Nothing could have prepared the young broadcaster for the sight which greeted him when he was dispatched by the
Knocking on the door of the former Liberal Prime Minister’s Cardiff hotel room, Wynn Vaughan-Thomas entered to find the 72-year-old sitting in bed with a topless young woman either side of him. Told to unpack his recording equipment and ‘get on with it’, he did just that, Lloyd George as unfazed at being questioned naked as he was by the presence of his nubile companions.
They were just two of the multitude of women who, over the decades, fell for the charms of the man later described by his son Richard as ‘the greatest Don Juan in the history of British politics’.
Former liberal Prime Minister David Lloyd George was to be trusted ‘as much as a Bengal tiger’ when around attractive women
Even in his 80s, he was still chasing women — ignoring repeated rejections from the Land Girls who worked on his Surrey estate during World War II. Among them was the twenty-something Jean Campbell-Harris, later Baroness Trumpington. She recalled how Lloyd George once asked if he could check her vital statistics with a tape measure, a request she said she brushed off.
‘With an attractive woman he was as much to be trusted as a Bengal tiger with a gazelle,’ Richard observed in his 1960 biography of his father.
For all the controversy over the colourful love life of our new and famously priapic PM, ‘Bonking Boris’ is unlikely ever to match Lloyd George’s antics. There are, however, parallels between the two.
Boris and his girlfriend Carrie Symonds moved into Downing Street last month, after some speculation that she would live in the £1.3 million home they recently purchased in South London.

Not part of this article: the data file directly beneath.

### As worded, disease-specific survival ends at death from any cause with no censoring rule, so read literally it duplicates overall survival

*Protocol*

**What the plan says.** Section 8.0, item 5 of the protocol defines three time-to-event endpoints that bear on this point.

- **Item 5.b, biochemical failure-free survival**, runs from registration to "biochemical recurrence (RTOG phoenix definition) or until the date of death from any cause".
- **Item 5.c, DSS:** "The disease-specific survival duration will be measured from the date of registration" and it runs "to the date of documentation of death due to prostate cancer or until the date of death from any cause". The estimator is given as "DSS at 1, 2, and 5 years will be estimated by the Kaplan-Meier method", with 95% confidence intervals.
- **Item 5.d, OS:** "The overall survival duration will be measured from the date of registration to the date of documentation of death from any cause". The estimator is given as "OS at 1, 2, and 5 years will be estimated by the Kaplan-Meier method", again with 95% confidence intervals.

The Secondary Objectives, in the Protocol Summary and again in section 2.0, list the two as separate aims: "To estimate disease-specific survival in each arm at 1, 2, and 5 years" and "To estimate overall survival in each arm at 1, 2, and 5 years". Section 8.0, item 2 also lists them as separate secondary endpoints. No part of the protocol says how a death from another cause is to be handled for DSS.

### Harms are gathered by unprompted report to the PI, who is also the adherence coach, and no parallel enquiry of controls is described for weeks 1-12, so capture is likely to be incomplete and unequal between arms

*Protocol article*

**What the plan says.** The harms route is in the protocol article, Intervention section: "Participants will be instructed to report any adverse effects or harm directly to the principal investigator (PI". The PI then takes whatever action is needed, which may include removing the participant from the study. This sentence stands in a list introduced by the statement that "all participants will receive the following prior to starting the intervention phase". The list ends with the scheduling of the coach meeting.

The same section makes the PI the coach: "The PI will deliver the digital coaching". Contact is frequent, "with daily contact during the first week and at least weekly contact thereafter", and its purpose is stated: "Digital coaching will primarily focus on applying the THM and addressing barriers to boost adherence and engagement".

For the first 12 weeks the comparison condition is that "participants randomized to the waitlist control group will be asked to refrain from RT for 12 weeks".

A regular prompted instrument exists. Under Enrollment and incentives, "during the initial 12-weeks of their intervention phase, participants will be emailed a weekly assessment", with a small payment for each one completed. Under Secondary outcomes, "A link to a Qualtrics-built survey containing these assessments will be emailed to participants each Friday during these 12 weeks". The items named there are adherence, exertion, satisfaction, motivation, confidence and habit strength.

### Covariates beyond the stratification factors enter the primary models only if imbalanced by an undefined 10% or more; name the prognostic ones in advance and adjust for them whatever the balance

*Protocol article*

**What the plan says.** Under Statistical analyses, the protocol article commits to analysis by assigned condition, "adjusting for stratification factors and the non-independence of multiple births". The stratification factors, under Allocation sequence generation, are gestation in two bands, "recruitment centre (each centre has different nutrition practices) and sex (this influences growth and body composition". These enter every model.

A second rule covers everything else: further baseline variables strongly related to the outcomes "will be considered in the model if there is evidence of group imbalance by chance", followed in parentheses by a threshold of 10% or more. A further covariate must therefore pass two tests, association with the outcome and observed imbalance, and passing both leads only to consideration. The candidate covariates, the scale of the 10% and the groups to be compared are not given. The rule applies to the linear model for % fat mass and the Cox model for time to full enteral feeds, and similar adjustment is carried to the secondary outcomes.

Boris’s relationship with Carrie Symonds has afforded him comparisons to the former Prime Minister who shared Number 10 with his wife and mistress at the same time
Their decision has attracted controversy because not only is the PM still married to his second wife and mother of his four children, Marina Wheeler, but because he and Ms Symonds are the first unmarried couple to take up official residence there.
But a century earlier Lloyd George pre-empted this flaunting of moral convention — and went one better. Between 1916 and 1922, he shared the most famous address in Britain not just with his mistress but his wife too.
An open secret in political circles, but never reported in the more circumspect press of the day, this prime ministerial ménage à trois surprised no one who had even the slightest acquaintance with Whitehall’s most notorious womaniser — and especially not his trusted aide A. J. Sylvester.
One evening he was asked to pass a change of clothes to his boss as he stepped out of the bath. As he recalled in his diaries, Sylvester couldn’t help noticing ‘the biggest organ I had ever seen. No wonder they [women] are always after him — and he after them.’
By the time he became Prime Minister in 1916 aged 53, the schoolmaster’s son from rural North Wales was a prolific philanderer, cheating on Margaret, his wife of 30 years and the mother of their five children, numerous times.
One liaison was with the wife of a fellow MP and another with one of Margaret’s cousins, a woman he allegedly seduced when her husband, a doctor, was out on an emergency call.
According to Richard Lloyd George, his father had at least two children with other women, but his mother tolerated his behaviour because she knew that he was not emotionally involved with any of the mistresses concerned.
That all changed in 1911 when Lloyd George was Chancellor of the Exchequer and Frances Stevenson, a young teacher from London, was asked to spend the summer holidays at the family home in Wales, tutoring nine year-old Megan Lloyd George before she began boarding school.
Boris and Carrie have begun attending events together Pictured: The couple host a reception at Number 10 for hospice staff to thank them for their hard work
Only 22, to Lloyd George’s 48, she fulfilled his constant need for attention and adulation as described by his son.
‘All his life he had . . . fed on the love of those around him, like a monster greedy child who demands everything as his right and gives nothing of himself in return.’
‘Pussy’, as he called Frances, never tired of telling her ‘Tom Cat’ what he wanted to hear, attending his speeches in the House of Commons and sending him notes of praise from the gallery.